Quietly, Florida coach Billy Donovan has had the Florida Gators on the brink of the Final Four once again in the last two years as they have suffered a pair of heartbreaking losses in the Elite Eight. What makes these experiences so worthwhile is that Florida is a definition of team chemistry with several players who can hoop it up at several positions on the floor as Wisconsin saw in Florida’s 74-56 domination of the Badgers in Gainesville.
(Courtesy Univ. of Florida Athletics)
The post game fires were stoked in both locker rooms by the play of Florida’s 6-10 senior forward Erik Murphy. He was a riddle unsolved for the Badgers as he went 10-of-10 from the floor with 24 points in 33 minutes.
“We were getting good looks and we were making them,” said Murphy, who became only the sixth Gator in the history of the program to make all of his allotted shots from the floor in a single game, “That (scoring in the paint) was something I tried to work on in the off-season with the coaches.”
Murphy is known for that deft touch from three-point range. Wednesday night, he and Patric Young explored the boxes with impeccable success. Wisconsin was in trouble from an athletic standpoint to start with and when Kenny Boynton and Mike Rosario started to distribute, the Badgers were in serious trouble.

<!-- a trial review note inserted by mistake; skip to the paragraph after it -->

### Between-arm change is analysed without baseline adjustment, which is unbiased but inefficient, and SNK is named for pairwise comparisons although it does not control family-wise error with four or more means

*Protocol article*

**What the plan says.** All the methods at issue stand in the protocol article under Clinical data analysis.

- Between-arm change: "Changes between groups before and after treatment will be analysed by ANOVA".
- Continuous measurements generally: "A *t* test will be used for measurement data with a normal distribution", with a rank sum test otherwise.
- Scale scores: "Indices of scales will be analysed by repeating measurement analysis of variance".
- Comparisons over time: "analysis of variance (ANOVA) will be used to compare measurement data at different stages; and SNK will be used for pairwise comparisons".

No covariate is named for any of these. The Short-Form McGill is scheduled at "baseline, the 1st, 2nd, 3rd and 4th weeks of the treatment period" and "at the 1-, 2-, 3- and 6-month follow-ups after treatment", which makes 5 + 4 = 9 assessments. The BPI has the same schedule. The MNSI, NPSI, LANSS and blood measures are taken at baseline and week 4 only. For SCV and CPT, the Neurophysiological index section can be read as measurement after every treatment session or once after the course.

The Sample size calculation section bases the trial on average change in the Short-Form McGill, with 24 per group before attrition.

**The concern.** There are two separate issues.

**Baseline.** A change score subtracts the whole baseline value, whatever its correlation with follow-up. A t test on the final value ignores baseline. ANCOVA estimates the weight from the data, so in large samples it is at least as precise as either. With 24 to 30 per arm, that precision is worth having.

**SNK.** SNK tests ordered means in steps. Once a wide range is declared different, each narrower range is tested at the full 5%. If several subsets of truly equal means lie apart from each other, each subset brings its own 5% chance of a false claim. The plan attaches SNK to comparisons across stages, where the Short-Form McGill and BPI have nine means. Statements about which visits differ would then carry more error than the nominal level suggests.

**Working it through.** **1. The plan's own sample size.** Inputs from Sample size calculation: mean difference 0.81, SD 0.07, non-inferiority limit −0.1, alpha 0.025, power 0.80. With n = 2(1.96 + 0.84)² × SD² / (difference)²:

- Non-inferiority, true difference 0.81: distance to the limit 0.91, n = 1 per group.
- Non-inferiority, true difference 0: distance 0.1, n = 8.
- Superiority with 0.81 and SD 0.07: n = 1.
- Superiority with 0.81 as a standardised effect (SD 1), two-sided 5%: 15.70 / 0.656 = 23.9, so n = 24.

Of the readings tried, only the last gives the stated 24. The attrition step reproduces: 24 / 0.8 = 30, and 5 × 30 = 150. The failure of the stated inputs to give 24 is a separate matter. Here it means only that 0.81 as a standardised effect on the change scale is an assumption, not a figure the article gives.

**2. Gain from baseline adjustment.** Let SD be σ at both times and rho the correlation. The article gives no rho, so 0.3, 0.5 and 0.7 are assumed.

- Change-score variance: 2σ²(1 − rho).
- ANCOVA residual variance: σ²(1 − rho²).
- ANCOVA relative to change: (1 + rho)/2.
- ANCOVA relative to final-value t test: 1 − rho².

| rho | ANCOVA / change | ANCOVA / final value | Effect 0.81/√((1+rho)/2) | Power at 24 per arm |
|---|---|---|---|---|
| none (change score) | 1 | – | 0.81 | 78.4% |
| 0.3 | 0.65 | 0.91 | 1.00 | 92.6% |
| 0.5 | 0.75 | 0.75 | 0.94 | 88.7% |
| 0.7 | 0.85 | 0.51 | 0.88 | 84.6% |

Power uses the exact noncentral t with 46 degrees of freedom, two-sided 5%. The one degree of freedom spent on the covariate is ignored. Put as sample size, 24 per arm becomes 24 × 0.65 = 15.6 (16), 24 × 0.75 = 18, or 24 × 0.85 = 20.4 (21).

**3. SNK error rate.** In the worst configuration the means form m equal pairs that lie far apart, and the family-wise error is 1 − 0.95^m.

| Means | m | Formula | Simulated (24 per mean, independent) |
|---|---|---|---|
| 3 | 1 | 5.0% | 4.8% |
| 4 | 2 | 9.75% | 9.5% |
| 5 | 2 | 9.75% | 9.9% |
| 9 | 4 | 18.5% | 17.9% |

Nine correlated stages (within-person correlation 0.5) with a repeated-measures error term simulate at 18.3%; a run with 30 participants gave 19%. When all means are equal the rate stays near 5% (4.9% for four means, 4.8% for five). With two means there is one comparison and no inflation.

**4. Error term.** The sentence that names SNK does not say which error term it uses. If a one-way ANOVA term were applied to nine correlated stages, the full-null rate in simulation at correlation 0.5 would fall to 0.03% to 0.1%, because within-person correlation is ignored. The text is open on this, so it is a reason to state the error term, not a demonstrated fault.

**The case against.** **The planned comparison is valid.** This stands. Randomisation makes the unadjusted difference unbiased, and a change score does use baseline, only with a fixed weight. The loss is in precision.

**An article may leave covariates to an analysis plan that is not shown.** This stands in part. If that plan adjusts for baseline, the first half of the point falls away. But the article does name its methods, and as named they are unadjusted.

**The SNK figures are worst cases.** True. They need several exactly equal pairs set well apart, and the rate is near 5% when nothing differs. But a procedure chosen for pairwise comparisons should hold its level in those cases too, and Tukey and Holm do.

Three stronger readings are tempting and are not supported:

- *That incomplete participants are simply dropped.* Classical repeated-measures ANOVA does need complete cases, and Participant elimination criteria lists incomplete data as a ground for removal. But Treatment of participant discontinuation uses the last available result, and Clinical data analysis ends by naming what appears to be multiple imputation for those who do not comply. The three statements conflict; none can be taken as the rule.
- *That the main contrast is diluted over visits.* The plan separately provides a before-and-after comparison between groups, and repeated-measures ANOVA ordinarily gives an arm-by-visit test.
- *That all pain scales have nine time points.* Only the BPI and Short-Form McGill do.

“The thing I was most proud about with our guys tonight is, we turned it over too much and I probably kept Boynton on the floor too long and I probably kept Rosario on the floor too long, but those guys really fought through for not having the normal rotation out there,” noted Donovan, “They really did a good job.”
Boynton and Rosario played 37 and 39 minutes respectively and joined Murphy in double figures. Donovan had to adjust and tweak his rotation due to foul trouble, but the change in assignments mattered little as his players turned into chameleons and went with the flow of the game. With a senior-laden team, it was a welcomed sight for a team that many think will knock Kentucky out of the top spot in the SEC because of that valuable experience.
Donovan, a noted man-to-man coach went zone for most of the second half and his team continued to force turnovers and force Wisconsin into bad shots. As valuable as the athleticism and versatility of the individuals on this Florida team is, the component of change in strategy and execution on the floor by the group showed even more. Going forward, all of the facets that the Gators offer will puncture most opponents because it is impossible for most team to deal with the various dynamics of the team and the versatility of each individual player.
“We weren’t focusing on coming into the game and playing zone, but we saw that they couldn’t hit outside shots very well and they couldn’t get going,” said Rosario, “Our game plan was to play man-to-man, but we switched it up to play zone and did a good job with that.”
- Ken Cross
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